Trade and investment agreements come in all shapes and sizes. Trade agreements should facilitate fair and equitable trade between the parties, while investment agreements should promote international investment. Although such agreements may be concluded on an equitable basis, experience unfortunately shows that the economically stronger party usually benefits the most, that decision-making lacks transparency and that, generally speaking, agreements are often especially disadvantageous to developing countries.
The network of international agreements is large and complex. The Netherlands alone has signed more than 90 bilateral investment treaties (BITs) and is party to the trade and investment agreements concluded by the EU. For people and the environment in developing countries, current international trade and investment policy brings a lot of disadvantages.
Unlike international agreements on the environment and human rights, economic treaties and rules are not only binding but can be enforced through penalties and trade sanctions. As a consequence, agreements on protection of people and the environment can be undermined by more binding agreements on trade and investment.
Generally speaking, trade agreements and free trade by no means always promote fair and equitable trade. The economies of developing countries are often not sufficiently developed to withstand international competition. Despite international recognition that developing countries cannot always go as far as richer countries, in negotiations the rich countries do try and get the best deal possible for their own businesses and economic interests.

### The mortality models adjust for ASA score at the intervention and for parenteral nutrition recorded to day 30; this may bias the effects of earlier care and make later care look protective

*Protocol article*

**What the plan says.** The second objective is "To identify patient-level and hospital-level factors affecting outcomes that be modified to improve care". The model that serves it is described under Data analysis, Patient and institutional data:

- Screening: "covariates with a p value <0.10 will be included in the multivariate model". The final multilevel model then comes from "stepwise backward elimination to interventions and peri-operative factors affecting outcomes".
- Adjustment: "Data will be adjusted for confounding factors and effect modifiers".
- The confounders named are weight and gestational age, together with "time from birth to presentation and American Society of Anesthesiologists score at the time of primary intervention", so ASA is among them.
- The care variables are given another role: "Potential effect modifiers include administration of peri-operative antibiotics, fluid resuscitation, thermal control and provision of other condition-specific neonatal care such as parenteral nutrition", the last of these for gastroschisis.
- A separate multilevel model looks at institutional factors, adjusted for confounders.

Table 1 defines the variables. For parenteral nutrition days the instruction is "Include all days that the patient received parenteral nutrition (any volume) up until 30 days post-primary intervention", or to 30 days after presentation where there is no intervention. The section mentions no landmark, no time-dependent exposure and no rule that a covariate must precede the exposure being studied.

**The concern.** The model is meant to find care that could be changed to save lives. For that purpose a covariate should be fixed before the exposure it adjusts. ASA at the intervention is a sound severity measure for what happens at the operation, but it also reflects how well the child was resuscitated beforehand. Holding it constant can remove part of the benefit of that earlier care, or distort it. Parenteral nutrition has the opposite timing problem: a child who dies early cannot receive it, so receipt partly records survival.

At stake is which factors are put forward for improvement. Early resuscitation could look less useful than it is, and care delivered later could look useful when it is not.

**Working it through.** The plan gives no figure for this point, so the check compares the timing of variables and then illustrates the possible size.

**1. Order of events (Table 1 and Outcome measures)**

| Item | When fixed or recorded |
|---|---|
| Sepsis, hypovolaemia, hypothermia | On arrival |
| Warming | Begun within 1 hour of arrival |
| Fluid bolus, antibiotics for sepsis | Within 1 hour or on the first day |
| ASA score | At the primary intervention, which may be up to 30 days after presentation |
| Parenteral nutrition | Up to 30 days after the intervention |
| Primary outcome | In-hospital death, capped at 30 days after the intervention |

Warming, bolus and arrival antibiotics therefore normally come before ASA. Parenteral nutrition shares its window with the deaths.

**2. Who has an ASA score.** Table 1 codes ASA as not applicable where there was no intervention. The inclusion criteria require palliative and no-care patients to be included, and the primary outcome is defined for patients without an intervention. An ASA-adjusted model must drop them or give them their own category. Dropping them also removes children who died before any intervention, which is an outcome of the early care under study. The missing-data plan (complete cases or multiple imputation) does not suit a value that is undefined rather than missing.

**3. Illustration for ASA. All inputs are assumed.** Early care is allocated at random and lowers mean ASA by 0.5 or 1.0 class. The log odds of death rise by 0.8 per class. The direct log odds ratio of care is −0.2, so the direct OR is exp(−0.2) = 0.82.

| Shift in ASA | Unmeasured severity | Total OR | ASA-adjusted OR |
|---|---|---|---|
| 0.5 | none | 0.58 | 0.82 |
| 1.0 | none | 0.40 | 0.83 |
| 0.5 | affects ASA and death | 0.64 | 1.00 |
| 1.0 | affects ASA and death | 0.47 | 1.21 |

A special investor-state dispute settlement (ISDS) clause in investment treaties can allow investors to get around the jurisdiction of national courts. New government measures, such as changes in national environmental legislation, can lead to substantial claims from investors who think the new rules may affect their profits. If the state has to take such potential claims into account every time it introduces new measures, this acts as a powerful brake on the introduction of new legislation, even if it is in the interest of society as a whole.
Trade and investment agreements can therefore restrict a country's or society's influence on their own living environment, education and health care. Despite this, the negotiations on the agreements are often not transparent. Consequently, there is little public discussion and, frequently, even parliaments barely involved in the negotiations.
Both ENDS is calling at all policy-making levels for international economic legislation, agreements and rules to be changed so that they do not undermine human rights and the environment. We are also calling for developing countries be given certain exemptions in negotiations on trade and investment agreements, so that they have the opportunity to develop their economies. In these campaigns, we work together with civil society organisations in developing countries, which we provide with information to enable them to take action to influence their own policy-makers.